It's not just a case of 4K changing the way we produce and watch video, it is also turning the established model of the way new technology is introduced to the industry completely on its head.
Academics refer to it as technological diffusion; the speed, manner and geography of how new technology percolates through society. Obviously that has changed enormously from the time when you could chart the decades-long progress of new agricultural techniques inching across ancient Mesopotamia, but what is really interesting with 4K, as opposed to the last large-scale deployment of new broadcast tech that was the HD project, is that it is not being driven by the broadcasters.
Indeed, there are plenty of confident predictions that, after a flurry of tests last summer, the broadcast industry itself will park the 4K experiment this year while it waits both for the transmission side of things to catch up and for new high frame rate standards to be decided upon. Meanwhile, the likes of Amazon and Netflix look set to drive it forward at a rate of knots.
Why the stagnation? Well, it comes down to sport basically. Pay-TV drives new technology in the industry and, HBO notwithstanding, the life blood of pay-TV in turn is live sport. That's what it spends its money on (the newly launched BT Sport in the UK has so far invested over £1bn in sports rights) and that's what drives viewing figures and audiences. And while everyone involved is pretty confident they can reliably capture sporting events in 4K in the here and now there is a) a shortage of the OB kit and trucks needed to do so and b) significant disquiet regarding the frame rate of the format. In fact there is a real push within the industry for Ultra HD to be 10bit 60fps as standard before anyone seriously invests in the format.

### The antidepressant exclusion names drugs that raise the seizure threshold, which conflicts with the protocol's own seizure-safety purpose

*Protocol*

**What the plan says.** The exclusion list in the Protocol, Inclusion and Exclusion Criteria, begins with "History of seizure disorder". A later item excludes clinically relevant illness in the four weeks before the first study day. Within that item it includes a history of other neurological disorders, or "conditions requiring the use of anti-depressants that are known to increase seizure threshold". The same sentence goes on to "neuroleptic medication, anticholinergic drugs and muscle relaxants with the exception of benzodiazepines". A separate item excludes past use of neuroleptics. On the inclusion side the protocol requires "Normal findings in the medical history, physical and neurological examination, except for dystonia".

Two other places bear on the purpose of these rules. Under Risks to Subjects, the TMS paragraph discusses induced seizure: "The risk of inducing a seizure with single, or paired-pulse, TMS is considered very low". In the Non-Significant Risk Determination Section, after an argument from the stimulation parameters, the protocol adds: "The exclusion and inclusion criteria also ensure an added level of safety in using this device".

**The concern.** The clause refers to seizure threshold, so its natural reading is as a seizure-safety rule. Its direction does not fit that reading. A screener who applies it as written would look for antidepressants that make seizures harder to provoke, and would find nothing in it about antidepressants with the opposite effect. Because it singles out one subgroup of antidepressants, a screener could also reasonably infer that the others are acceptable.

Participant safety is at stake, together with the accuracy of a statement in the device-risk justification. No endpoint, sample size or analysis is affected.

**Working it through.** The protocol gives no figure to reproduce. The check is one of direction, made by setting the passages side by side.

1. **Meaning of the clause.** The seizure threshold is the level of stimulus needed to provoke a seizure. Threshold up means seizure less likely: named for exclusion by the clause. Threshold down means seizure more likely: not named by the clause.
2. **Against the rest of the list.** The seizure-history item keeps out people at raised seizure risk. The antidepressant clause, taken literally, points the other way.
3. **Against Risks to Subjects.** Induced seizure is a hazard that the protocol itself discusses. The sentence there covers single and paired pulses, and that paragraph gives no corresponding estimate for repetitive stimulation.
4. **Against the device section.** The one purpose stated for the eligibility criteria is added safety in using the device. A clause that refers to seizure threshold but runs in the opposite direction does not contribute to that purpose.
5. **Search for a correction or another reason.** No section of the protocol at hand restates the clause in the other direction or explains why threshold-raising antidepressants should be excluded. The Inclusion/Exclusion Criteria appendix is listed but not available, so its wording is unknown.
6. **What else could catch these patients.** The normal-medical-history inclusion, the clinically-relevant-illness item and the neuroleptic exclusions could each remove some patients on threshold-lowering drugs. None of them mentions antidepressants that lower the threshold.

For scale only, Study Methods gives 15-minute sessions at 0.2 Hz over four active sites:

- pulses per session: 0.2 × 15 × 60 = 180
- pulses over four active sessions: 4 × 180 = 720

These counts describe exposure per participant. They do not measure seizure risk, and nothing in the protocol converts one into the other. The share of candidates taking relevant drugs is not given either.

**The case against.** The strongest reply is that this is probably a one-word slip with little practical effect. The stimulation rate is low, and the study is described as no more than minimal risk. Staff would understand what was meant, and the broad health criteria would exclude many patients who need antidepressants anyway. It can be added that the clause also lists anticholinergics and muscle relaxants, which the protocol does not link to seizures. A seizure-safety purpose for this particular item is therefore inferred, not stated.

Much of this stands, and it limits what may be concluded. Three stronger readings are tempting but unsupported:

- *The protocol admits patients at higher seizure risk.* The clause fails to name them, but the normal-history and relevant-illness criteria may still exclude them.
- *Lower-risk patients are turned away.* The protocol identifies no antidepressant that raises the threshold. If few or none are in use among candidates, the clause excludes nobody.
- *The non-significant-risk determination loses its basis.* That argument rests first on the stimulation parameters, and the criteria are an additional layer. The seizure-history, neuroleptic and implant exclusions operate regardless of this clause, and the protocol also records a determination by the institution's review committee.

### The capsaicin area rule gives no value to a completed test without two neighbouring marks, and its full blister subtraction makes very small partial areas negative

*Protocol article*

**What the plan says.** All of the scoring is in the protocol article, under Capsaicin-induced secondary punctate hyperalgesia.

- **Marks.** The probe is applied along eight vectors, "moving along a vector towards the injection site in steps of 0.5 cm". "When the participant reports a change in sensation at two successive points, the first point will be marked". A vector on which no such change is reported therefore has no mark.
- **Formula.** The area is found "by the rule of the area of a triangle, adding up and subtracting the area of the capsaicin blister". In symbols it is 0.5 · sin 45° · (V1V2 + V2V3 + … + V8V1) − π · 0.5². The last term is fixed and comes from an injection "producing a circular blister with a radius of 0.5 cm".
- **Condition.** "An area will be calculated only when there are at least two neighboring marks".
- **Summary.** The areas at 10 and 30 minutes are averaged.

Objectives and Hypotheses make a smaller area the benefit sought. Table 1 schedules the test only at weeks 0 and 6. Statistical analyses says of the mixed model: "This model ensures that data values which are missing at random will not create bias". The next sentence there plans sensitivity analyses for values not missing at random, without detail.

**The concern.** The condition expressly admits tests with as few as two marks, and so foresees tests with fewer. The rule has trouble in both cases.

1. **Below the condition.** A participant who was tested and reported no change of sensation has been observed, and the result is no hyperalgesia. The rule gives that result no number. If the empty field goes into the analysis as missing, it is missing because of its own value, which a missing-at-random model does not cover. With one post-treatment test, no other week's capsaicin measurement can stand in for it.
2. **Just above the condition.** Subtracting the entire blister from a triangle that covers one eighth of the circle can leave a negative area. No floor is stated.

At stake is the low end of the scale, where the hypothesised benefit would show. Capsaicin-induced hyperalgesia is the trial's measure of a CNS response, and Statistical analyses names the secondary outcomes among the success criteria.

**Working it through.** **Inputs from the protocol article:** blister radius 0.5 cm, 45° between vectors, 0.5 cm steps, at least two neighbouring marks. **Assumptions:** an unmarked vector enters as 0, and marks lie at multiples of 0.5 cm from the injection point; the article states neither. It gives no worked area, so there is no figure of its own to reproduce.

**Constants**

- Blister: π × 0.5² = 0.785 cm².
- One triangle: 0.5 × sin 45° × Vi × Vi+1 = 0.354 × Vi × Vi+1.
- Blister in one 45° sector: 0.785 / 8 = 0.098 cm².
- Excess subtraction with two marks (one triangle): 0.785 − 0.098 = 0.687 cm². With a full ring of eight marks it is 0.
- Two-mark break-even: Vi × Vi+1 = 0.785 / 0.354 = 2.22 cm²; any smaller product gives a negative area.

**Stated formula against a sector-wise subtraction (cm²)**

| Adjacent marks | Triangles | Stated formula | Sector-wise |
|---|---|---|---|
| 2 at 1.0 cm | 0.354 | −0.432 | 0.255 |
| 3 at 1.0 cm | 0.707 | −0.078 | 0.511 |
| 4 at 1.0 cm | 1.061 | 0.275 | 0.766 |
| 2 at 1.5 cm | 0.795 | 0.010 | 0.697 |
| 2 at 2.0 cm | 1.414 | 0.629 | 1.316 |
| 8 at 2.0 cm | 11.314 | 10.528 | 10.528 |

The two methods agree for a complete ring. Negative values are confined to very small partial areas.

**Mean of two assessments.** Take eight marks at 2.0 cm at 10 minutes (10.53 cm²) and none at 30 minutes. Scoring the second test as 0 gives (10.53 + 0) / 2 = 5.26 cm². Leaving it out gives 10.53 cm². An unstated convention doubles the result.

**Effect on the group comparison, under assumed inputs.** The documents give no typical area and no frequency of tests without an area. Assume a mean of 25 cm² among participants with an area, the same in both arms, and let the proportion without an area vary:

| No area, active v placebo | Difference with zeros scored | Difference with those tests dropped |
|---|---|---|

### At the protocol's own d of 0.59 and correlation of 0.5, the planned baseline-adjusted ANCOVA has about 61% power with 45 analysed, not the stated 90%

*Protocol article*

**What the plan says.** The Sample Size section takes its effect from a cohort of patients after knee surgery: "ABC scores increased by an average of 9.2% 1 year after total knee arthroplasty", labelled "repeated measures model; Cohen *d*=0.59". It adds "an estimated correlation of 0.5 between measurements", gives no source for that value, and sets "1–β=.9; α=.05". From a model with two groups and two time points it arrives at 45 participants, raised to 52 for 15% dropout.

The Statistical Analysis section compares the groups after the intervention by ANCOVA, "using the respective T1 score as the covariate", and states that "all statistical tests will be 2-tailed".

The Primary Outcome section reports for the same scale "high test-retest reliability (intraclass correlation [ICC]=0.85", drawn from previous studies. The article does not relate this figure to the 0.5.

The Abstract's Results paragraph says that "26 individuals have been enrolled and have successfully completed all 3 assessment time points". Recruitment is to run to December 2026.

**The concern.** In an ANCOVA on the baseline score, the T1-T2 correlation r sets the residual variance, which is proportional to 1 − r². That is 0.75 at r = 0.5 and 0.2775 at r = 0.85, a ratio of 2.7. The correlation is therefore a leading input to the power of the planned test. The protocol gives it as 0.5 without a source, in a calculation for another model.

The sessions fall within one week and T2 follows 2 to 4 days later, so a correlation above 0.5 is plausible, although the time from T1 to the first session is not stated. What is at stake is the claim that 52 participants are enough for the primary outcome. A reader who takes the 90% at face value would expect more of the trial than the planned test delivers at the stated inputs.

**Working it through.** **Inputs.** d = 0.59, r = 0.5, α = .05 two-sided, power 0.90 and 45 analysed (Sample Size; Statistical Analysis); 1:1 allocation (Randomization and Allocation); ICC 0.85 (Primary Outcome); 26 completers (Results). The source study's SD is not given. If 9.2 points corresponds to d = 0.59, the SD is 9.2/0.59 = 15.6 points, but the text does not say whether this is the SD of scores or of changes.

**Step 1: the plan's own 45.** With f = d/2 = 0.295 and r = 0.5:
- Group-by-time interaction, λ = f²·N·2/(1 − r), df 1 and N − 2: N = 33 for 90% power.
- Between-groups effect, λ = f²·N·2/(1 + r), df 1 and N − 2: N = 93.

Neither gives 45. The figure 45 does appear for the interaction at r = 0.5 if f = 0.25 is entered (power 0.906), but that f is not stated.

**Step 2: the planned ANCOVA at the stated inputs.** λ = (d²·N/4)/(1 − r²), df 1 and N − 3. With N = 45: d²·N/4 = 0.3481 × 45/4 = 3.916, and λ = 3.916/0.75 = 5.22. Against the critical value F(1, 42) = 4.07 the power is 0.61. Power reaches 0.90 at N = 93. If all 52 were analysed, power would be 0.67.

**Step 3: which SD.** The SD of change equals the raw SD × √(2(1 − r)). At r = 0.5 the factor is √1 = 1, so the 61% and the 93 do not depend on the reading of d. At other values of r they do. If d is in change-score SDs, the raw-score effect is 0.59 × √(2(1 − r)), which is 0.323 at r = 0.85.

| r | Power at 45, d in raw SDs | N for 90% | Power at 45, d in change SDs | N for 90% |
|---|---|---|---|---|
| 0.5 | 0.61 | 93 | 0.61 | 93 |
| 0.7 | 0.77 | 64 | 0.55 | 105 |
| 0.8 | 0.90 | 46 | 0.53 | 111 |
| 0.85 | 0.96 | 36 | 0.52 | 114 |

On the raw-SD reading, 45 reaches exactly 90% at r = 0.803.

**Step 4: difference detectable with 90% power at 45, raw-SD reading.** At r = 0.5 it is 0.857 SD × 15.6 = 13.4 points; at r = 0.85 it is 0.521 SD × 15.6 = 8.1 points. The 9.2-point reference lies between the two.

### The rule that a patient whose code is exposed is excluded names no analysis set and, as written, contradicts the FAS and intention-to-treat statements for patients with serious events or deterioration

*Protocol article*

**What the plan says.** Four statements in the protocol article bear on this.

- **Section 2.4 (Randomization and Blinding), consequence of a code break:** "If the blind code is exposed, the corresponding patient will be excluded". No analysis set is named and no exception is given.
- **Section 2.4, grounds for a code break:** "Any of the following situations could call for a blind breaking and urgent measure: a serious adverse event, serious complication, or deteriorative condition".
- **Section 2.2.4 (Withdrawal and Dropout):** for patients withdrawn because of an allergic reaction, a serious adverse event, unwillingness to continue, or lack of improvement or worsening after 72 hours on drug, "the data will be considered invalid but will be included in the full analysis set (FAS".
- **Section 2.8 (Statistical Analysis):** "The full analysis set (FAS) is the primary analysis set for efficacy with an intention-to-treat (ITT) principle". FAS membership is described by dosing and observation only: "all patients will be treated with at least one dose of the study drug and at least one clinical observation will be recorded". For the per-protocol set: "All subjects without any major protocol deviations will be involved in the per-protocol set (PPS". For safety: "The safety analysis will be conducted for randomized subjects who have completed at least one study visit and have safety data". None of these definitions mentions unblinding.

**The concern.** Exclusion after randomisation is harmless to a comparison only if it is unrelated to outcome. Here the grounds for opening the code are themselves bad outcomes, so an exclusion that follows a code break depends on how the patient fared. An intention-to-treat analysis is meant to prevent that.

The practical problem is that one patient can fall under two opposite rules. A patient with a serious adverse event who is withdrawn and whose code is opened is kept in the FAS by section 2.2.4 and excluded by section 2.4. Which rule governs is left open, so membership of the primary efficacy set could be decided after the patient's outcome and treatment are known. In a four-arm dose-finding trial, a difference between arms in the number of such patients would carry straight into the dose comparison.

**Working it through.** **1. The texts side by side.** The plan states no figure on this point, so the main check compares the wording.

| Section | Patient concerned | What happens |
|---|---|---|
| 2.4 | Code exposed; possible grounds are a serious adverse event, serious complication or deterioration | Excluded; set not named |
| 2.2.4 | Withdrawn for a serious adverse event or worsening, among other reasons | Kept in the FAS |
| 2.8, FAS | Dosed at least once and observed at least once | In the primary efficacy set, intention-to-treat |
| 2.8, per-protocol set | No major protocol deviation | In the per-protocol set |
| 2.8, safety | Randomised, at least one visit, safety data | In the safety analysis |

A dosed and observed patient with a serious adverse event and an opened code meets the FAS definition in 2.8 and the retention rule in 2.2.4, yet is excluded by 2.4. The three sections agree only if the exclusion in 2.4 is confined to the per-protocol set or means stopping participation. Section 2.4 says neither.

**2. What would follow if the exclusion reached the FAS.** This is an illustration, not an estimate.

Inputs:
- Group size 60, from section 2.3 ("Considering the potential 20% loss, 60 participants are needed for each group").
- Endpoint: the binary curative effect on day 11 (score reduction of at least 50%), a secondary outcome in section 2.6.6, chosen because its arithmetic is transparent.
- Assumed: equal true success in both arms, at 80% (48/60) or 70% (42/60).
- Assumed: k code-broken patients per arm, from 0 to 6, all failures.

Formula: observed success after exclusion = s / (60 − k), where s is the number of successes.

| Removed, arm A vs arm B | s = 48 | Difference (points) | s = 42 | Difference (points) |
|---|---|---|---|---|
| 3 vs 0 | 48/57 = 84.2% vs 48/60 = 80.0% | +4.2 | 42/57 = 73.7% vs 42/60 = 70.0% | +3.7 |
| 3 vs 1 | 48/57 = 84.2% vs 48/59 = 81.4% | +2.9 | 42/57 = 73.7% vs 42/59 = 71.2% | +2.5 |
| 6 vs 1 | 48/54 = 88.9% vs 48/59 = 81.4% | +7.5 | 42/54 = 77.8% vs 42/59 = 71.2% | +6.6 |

HEVC is coming but slower than expected
Couple that with a slower than expected roll out of HEVC devices, the fact that this year's World Cup has definitely missed the boat in terms of being a mass market Ultra HD proposition, and the not-to-be-overlooked fact that a lot of people got their fingers burned with stereo 3D, and you are probably looking at 2015 before major broadcasters get involved.
All of which leaves the field clear for the big On Demand players to exploit what amounts to a year or so's worth of USP in being the only providers of 4K content for the increasing number of sets out there (latest figures from IHS predict 10m sets will ship in 2014). The content is there —4K mastering of movies is commonplace and Netflix has now joined Amazon in pledging that all new commissions will be 4K — and the bandwidth to distribute it is now onstream and increasingly widespread too.
So, 2014 really is going to be the Year of 4K. It’s just that when you read articles on other websites saying that 4K is nowhere to be seen and won’t be happening, they will probably simply be looking in the wrong direction.